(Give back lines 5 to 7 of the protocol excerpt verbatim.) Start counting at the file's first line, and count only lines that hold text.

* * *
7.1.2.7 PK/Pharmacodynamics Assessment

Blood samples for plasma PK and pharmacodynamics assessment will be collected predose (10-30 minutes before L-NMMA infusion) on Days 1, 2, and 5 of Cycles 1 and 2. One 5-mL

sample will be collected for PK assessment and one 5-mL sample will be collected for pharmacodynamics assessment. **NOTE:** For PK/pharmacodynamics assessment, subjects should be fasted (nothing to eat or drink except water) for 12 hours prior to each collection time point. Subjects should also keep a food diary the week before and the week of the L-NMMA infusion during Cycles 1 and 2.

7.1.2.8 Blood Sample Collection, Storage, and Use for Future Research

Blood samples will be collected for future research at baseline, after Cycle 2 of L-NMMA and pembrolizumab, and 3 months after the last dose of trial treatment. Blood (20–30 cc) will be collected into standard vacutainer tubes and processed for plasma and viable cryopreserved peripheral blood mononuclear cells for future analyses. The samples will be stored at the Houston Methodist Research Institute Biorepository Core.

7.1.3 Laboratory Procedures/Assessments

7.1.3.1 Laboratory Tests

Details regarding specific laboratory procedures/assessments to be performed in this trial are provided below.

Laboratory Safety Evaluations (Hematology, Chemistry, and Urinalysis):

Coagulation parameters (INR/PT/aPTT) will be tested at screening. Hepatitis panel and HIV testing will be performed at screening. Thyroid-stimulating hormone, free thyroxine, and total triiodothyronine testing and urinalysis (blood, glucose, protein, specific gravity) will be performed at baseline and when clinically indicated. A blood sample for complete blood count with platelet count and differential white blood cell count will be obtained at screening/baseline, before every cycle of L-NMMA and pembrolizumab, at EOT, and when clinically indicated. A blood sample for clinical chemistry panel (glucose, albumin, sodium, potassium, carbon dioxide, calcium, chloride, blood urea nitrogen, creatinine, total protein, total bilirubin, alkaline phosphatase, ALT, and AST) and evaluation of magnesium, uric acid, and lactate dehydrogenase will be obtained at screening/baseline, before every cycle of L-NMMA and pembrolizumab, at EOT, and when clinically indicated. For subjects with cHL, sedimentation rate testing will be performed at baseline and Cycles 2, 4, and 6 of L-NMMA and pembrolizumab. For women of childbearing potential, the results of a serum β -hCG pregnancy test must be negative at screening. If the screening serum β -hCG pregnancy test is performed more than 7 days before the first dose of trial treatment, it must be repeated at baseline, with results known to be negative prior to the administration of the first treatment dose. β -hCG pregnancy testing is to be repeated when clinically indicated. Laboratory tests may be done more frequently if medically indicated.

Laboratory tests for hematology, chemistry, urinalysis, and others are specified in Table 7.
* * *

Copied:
Blood samples will be collected for future research at baseline, after Cycle 2 of L-NMMA and pembrolizumab, and 3 months after the last dose of trial treatment. Blood (20–30 cc) will be collected into standard vacutainer tubes and processed for plasma and viable cryopreserved peripheral blood mononuclear cells for future analyses. The samples will be stored at the Houston Methodist Research Institute Biorepository Core.

7.1.3 Laboratory Procedures/Assessments

7.1.3.1 Laboratory Tests